Best in Class: Morgan Stanley Global Brands
“The pandemic remains a risk. We've never seen a vaccine being discovered and manufactured in four years, let alone two, and so we think it's far more likely that society will have to live with the virus, whether it's through social distancing or testing programmes.
"And that makes the outlook far more uncertain and volatile than we believe the market is assuming.”
That’s the view of Laura Bottega, the lead product specialist on this week’s Best in Class, the Morgan Stanley Global Brands fund, who spoke to us mid-June.
The team behind the fund has a simple mantra: ‘don’t lose money’ and they do this by investing in quality companies with defendable and visible future earnings, allowing them to give attractive returns to shareholders and reinvest.
It is a strategy that has proved successful in the long-term but has particularly come to light in 2020 following the unprecedented market sell-off.
While many of its peers were reeling, this fund was back in the black as early as April and is now up 8.5 per cent year to date.
Ms Bottega says 2020 started with high expectations, which worried the team, citing the fact that earnings were at their highest level since 2005.
She says: “High expectations are dangerous as they can easily disappoint. Global Brands was defensively positioned from our bottom up stock picking, with over 85 per cent of the portfolio in our three high quality sectors: staples, healthcare and IT, and we thought this defensiveness would be needed and we were right.”
The fund itself is run by a ten-strong team, headed up by William Lock.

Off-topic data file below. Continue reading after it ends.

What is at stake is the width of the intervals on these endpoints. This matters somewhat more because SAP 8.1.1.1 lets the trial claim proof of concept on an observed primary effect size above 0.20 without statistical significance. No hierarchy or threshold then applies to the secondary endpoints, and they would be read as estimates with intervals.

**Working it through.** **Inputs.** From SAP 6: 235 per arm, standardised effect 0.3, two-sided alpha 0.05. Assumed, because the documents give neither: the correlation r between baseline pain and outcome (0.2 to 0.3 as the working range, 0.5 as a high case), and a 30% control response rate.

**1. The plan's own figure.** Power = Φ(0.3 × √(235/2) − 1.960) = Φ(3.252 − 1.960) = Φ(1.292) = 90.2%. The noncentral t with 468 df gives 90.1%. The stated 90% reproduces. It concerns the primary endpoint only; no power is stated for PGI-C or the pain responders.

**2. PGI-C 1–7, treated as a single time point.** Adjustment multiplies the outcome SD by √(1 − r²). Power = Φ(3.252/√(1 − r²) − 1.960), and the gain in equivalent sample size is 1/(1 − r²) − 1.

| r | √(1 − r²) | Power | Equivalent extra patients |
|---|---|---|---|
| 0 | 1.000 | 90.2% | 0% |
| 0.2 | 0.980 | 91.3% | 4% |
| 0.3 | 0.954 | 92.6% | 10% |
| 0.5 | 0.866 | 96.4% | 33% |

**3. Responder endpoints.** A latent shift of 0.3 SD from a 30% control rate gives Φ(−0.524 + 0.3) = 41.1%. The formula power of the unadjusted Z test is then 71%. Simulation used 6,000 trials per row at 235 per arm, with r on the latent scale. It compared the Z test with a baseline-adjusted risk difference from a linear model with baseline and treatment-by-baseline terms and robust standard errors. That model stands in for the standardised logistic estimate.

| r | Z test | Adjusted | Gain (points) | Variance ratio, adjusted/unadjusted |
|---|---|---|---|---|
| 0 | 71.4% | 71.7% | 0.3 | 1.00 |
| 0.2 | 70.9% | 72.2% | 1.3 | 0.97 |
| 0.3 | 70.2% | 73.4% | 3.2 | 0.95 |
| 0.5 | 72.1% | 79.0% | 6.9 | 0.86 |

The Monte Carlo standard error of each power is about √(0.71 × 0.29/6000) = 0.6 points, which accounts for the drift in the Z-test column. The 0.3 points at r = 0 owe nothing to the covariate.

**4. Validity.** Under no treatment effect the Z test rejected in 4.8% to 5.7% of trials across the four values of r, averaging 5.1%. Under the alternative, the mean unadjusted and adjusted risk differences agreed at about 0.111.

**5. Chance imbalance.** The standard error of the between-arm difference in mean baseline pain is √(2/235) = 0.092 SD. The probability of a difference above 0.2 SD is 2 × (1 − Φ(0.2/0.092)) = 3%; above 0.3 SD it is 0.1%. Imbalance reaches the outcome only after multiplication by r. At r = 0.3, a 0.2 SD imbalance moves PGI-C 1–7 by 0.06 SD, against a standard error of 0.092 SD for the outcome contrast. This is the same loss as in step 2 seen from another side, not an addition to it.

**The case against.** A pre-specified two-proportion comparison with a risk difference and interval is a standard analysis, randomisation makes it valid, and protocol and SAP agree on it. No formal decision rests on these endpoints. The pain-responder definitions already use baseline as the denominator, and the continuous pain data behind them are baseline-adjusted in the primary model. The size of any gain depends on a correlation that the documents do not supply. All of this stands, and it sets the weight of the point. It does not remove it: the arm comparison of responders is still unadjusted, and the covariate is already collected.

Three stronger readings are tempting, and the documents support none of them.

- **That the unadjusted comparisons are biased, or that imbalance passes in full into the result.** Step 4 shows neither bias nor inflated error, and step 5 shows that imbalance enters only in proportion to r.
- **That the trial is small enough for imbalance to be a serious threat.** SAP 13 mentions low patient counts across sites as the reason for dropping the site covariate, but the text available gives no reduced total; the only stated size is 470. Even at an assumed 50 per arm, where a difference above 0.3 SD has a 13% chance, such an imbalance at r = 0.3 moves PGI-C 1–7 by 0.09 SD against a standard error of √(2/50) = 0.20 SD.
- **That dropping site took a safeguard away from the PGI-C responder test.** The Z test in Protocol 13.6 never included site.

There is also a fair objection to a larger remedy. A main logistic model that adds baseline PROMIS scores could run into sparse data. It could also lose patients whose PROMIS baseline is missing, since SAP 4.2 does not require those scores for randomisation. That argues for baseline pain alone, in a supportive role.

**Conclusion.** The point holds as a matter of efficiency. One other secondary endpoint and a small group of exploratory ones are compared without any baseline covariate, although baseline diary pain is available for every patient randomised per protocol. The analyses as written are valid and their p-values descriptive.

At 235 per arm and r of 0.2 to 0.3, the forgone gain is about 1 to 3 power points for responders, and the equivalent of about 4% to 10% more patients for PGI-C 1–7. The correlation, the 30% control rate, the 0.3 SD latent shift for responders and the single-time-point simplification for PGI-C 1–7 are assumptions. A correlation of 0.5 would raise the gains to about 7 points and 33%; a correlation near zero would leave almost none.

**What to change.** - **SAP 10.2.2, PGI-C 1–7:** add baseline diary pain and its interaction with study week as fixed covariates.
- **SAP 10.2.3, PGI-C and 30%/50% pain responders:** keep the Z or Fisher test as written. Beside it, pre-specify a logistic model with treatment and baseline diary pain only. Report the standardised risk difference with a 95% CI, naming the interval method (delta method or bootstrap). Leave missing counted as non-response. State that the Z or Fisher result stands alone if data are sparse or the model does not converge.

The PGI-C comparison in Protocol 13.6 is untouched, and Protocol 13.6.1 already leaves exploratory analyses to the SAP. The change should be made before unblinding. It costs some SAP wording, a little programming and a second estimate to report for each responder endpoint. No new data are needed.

Mr Lock heads up the London-based international equity team and joined Morgan Stanley in 1994. Prior to joining the firm, he worked at Credit Suisse First Boston's Corporate Finance Group.
The fund is a very concentrated portfolio of high-quality global companies.
The criteria the team looks for to define a quality company are features such as intangibles assets – for example permits that can provide an advantage over competitors.
They will also look for companies benefiting from economies of scale and leading market distribution. Also, every stock will have to yield at least 1 per cent in order to show commitment to minority shareholders.
“We think the discipline of having to pay a regular dividend is important to management, and it matters for the total return to shareholders over the long term.
"Secondly, we prefer dividends as it doesn't involve taking a view on the company share price,” Laura says.
From their initial list, the managers will analyse whether the returns generated historically are sustainable going forward. They will need to see that the quality characteristics of the firm can be defended, and that the firm is in control of its own destiny.